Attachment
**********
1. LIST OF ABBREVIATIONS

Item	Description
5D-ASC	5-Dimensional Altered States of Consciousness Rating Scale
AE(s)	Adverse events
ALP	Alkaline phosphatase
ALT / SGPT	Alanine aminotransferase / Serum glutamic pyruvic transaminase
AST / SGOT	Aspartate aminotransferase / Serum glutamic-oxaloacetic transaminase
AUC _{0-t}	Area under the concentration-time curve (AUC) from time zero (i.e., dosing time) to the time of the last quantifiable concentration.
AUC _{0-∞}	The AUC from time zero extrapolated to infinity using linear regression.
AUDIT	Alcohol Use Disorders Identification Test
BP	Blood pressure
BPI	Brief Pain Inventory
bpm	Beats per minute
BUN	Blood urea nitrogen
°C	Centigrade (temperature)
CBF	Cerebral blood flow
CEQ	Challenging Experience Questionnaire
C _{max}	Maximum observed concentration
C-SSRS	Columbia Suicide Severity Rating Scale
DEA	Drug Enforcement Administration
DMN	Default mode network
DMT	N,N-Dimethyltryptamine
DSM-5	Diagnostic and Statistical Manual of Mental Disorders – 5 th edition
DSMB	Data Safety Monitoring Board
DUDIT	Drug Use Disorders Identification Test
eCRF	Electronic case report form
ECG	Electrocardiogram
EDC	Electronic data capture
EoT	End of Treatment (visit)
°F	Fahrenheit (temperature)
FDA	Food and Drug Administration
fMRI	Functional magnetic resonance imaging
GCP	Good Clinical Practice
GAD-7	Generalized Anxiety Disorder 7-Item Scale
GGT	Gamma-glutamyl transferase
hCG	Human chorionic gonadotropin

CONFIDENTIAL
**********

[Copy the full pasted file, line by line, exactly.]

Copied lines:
1. LIST OF ABBREVIATIONS

Item	Description
5D-ASC	5-Dimensional Altered States of Consciousness Rating Scale
AE(s)	Adverse events
ALP	Alkaline phosphatase
ALT / SGPT	Alanine aminotransferase / Serum glutamic pyruvic transaminase
AST / SGOT	Aspartate aminotransferase / Serum glutamic-oxaloacetic transaminase
AUC _{0-t}	Area under the concentration-time curve (AUC) from time zero (i.e., dosing time) to the time of the last quantifiable concentration.
AUC _{0-∞}	The AUC from time zero extrapolated to infinity using linear regression.
AUDIT	Alcohol Use Disorders Identification Test
BP	Blood pressure
BPI	Brief Pain Inventory
bpm	Beats per minute
BUN	Blood urea nitrogen
°C	Centigrade (temperature)
CBF	Cerebral blood flow
CEQ	Challenging Experience Questionnaire
C _{max}	Maximum observed concentration
C-SSRS	Columbia Suicide Severity Rating Scale
DEA	Drug Enforcement Administration
DMN	Default mode network
DMT	N,N-Dimethyltryptamine
DSM-5	Diagnostic and Statistical Manual of Mental Disorders – 5 th edition
DSMB	Data Safety Monitoring Board
DUDIT	Drug Use Disorders Identification Test
eCRF	Electronic case report form
ECG	Electrocardiogram
EDC	Electronic data capture
EoT	End of Treatment (visit)
°F	Fahrenheit (temperature)
FDA	Food and Drug Administration
fMRI	Functional magnetic resonance imaging
GCP	Good Clinical Practice
GAD-7	Generalized Anxiety Disorder 7-Item Scale
GGT	Gamma-glutamyl transferase
hCG	Human chorionic gonadotropin

CONFIDENTIAL